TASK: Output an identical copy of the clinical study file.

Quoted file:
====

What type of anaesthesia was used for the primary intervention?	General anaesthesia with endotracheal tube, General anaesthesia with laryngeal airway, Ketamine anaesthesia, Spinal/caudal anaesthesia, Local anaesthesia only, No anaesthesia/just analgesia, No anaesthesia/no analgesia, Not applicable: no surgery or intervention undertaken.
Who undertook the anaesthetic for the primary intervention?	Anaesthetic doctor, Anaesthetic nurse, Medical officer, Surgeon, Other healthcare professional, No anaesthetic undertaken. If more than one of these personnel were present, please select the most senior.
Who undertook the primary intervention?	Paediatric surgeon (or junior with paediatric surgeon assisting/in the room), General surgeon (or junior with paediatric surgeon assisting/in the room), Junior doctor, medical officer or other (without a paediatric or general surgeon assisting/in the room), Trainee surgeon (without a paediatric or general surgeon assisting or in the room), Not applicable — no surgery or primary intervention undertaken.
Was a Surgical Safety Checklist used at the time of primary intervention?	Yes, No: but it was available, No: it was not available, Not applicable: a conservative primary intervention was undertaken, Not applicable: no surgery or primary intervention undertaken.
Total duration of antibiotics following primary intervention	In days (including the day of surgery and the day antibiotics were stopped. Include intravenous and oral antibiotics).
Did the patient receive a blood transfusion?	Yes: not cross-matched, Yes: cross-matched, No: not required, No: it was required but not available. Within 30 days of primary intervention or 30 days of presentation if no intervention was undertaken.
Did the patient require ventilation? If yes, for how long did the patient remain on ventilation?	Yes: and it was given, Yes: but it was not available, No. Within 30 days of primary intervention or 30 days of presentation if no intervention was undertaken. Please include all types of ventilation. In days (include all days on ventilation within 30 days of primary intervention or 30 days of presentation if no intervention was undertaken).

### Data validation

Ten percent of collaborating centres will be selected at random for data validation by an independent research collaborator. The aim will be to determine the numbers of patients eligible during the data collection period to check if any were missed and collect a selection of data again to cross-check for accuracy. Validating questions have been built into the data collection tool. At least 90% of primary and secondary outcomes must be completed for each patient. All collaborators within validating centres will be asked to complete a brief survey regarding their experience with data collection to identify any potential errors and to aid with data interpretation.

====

What type of anaesthesia was used for the primary intervention?	General anaesthesia with endotracheal tube, General anaesthesia with laryngeal airway, Ketamine anaesthesia, Spinal/caudal anaesthesia, Local anaesthesia only, No anaesthesia/just analgesia, No anaesthesia/no analgesia, Not applicable: no surgery or intervention undertaken.
Who undertook the anaesthetic for the primary intervention?	Anaesthetic doctor, Anaesthetic nurse, Medical officer, Surgeon, Other healthcare professional, No anaesthetic undertaken. If more than one of these personnel were present, please select the most senior.
Who undertook the primary intervention?	Paediatric surgeon (or junior with paediatric surgeon assisting/in the room), General surgeon (or junior with paediatric surgeon assisting/in the room), Junior doctor, medical officer or other (without a paediatric or general surgeon assisting/in the room), Trainee surgeon (without a paediatric or general surgeon assisting or in the room), Not applicable — no surgery or primary intervention undertaken.
Was a Surgical Safety Checklist used at the time of primary intervention?	Yes, No: but it was available, No: it was not available, Not applicable: a conservative primary intervention was undertaken, Not applicable: no surgery or primary intervention undertaken.
Total duration of antibiotics following primary intervention	In days (including the day of surgery and the day antibiotics were stopped. Include intravenous and oral antibiotics).
Did the patient receive a blood transfusion?	Yes: not cross-matched, Yes: cross-matched, No: not required, No: it was required but not available. Within 30 days of primary intervention or 30 days of presentation if no intervention was undertaken.
Did the patient require ventilation? If yes, for how long did the patient remain on ventilation?	Yes: and it was given, Yes: but it was not available, No. Within 30 days of primary intervention or 30 days of presentation if no intervention was undertaken. Please include all types of ventilation. In days (include all days on ventilation within 30 days of primary intervention or 30 days of presentation if no intervention was undertaken).

### Data validation

Ten percent of collaborating centres will be selected at random for data validation by an independent research collaborator. The aim will be to determine the numbers of patients eligible during the data collection period to check if any were missed and collect a selection of data again to cross-check for accuracy. Validating questions have been built into the data collection tool. At least 90% of primary and secondary outcomes must be completed for each patient. All collaborators within validating centres will be asked to complete a brief survey regarding their experience with data collection to identify any potential errors and to aid with data interpretation.